Messier with permissions if you want to edit HTML without becoming
root all the time. Also not so convenient for editing even with
permissions set up OK as it's not in your home directory.


For home use, I find 'chown -R luser:luser /var/www/html' to be a suitable
solution. You can also 'ln -s /var/www/html ~/public_html' and then any scripts
or html editing apps that look in your home directory will be happy, but you
don't need to worry about enabling home directory support in httpd and SELinux.


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Tim 12-28-2007 04:19 PM

Where do you put all your HTML stuff on a home Linux server?
 
On Fri, 2007-12-28 at 16:10 +0000, Chris G wrote:
> 2 - In apache's DocumentRoot (/var/www/html in my case)
>
> Messier with permissions if you want to edit HTML without becoming
> root all the time. Also not so convenient for editing even with
> permissions set up OK as it's not in your home directory.
>
> Easier to make sure that any outside access can only see what you
> want to be seen.
>
> Cleaner/easier URLs without the need for symbolic links.
>
> Not really practical for multi-user but this doesn't apply for me.
>
> Need to back up separately from /home (though I suppose you could
> make /var/html a link across to the /home partition)

I tend to follow this direction: Change the /var/www/html ownership, or
the ownership of a sub-directory (more preferable), to yourself. Put a
symlink from your homespace to that location (this is a shortcut for
your editing purposes, files are web served directly from Apache's usual
location for public files).

It's quite practical for multi-users, if they have their own
sub-directories in /var/www/html. Or you change the group ownership,
and add appropriate users to that web-authoring group.

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Felix Miata 12-28-2007 04:23 PM

Where do you put all your HTML stuff on a home Linux server?
 
On 2007/12/28 16:10 (GMT) Chris G apparently typed a message found at:
https://www.redhat.com/archives/fedora-list/2007-December/msg03873.html

Apache serves mine from /srv, but, except for images, that's just a copy of
what's in my work directory, which I copy to /srv only after I'm content it's
ready for the world to see. Images I keep in yet another location, with soft
links thereto in the /srv tree. All three locations are on separate
partitions with unique backup strategies.
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Chris G 12-28-2007 04:36 PM

Where do you put all your HTML stuff on a home Linux server?
 
On Fri, Dec 28, 2007 at 12:08:28PM -0500, Robert P. J. Day wrote:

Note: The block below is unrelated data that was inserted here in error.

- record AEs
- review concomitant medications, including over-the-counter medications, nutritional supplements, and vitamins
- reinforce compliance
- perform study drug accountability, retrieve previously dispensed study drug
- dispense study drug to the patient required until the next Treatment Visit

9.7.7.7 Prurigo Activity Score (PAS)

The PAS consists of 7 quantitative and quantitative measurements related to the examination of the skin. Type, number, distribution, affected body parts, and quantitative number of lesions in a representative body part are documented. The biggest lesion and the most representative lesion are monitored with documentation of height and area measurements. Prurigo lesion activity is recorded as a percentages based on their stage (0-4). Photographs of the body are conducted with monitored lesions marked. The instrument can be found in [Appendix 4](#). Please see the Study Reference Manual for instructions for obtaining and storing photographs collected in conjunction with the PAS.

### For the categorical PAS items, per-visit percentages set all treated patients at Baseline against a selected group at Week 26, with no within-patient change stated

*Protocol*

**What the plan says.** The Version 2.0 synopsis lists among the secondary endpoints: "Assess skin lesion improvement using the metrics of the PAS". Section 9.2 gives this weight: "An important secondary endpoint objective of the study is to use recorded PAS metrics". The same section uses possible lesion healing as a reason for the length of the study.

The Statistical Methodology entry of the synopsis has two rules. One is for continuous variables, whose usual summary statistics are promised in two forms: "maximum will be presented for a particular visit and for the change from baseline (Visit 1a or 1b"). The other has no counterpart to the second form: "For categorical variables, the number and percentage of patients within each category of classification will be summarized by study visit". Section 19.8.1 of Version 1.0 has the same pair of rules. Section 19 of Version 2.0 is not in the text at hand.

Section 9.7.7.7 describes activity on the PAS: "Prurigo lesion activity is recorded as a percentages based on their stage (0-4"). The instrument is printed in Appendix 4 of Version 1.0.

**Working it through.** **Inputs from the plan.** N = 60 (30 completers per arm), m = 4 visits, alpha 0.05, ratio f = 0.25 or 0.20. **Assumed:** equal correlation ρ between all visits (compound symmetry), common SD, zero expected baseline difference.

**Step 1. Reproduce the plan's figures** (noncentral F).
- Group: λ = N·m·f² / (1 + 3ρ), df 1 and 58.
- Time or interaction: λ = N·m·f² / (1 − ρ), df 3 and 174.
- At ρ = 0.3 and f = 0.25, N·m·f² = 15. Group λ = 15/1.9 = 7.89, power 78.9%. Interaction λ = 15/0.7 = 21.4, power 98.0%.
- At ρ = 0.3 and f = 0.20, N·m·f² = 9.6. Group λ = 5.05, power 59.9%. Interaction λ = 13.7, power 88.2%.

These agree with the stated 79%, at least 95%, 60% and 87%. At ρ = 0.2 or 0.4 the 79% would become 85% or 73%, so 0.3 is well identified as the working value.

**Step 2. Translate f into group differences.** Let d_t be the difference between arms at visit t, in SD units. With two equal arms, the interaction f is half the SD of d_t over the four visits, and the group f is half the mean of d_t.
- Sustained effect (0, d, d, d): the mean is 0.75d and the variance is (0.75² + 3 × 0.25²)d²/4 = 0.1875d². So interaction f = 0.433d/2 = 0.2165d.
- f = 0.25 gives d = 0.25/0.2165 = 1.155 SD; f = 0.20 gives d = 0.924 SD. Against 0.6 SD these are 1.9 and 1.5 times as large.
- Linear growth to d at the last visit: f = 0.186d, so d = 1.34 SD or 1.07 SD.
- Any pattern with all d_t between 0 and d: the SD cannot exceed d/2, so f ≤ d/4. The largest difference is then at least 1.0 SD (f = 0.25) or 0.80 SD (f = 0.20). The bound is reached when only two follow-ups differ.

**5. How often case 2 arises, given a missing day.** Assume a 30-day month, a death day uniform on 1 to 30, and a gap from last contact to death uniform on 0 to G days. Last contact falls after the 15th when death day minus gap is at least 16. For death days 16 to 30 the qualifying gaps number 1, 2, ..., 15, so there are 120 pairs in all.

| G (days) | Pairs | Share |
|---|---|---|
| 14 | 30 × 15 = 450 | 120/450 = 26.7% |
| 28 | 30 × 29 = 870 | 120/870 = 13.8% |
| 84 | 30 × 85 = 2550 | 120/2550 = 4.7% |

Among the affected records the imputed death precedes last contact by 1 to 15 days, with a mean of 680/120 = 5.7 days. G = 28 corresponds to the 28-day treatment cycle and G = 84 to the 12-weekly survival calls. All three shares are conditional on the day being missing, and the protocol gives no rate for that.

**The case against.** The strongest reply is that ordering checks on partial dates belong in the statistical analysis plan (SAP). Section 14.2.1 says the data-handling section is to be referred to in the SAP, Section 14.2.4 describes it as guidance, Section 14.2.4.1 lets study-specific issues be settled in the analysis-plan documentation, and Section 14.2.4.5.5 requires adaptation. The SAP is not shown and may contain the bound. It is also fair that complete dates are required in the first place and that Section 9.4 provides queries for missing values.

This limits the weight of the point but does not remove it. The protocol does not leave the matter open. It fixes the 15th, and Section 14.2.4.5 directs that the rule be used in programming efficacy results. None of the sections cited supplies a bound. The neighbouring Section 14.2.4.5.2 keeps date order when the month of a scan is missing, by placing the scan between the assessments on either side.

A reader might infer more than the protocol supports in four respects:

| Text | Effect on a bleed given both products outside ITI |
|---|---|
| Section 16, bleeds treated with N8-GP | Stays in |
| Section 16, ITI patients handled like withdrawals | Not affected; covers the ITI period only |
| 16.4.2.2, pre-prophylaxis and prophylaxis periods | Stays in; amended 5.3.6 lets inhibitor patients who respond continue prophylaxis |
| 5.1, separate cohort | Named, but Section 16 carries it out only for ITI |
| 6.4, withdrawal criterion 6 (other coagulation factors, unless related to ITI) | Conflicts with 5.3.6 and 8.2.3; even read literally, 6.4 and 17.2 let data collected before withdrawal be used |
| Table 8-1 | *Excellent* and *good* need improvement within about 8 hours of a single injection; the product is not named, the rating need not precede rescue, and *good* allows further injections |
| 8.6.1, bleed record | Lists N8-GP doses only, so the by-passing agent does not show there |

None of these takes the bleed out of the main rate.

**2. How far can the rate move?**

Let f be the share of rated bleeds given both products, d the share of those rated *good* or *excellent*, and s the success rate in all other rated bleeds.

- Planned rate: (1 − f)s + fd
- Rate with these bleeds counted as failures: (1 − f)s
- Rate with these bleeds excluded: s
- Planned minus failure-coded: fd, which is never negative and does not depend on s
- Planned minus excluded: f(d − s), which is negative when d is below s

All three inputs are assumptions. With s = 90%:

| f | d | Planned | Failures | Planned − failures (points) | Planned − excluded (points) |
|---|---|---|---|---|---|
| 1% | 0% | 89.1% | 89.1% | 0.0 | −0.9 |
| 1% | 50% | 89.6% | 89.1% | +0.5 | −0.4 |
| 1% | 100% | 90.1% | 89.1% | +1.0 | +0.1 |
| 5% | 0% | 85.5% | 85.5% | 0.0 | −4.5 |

> On Fri, 28 Dec 2007, Chris G wrote:
>
> > On Fri, Dec 28, 2007 at 11:12:14AM -0500, Robert P. J. Day wrote:
> > >
> > > /srv
> > >
> > .... and how does that help? It just adds yet *another* possibility!
> >
> > It makes it easy to keep separate and to back it up I suppose but
> > doesn't address the ease of editing or permissions issues.
> >
> > Is it what /srv is intended for?
>
> yup.
>
> http://www.pathname.com/fhs/pub/fhs-2.3.html#SRVDATAFORSERVICESPROVIDEDBYSYSTEM
>
Yes, I just found my way there too and /srv does seem to be the 'most
correct' place for web pages and other related things. It does seem
that it's far from a well defined standard yet though which would
account for the many different directories used by different
distributions.

Thanks for the pointer.

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Chris G 12-28-2007 04:38 PM

Where do you put all your HTML stuff on a home Linux server?
 
On Fri, Dec 28, 2007 at 12:16:16PM -0500, Chris Snook wrote:
> Chris G wrote:
>> 2 - In apache's DocumentRoot (/var/www/html in my case)
>>
>> Messier with permissions if you want to edit HTML without becoming
>> root all the time. Also not so convenient for editing even with
>> permissions set up OK as it's not in your home directory.
>
> For home use, I find 'chown -R luser:luser /var/www/html' to be a suitable
> solution. You can also 'ln -s /var/www/html ~/public_html' and then any
> scripts or html editing apps that look in your home directory will be
> happy, but you don't need to worry about enabling home directory support in
> httpd and SELinux.
>
Yes, that's one way of doing it (the chown) but it's often necessary
to fix things after installations which often have to be done as root
and thus put root owned stuff there.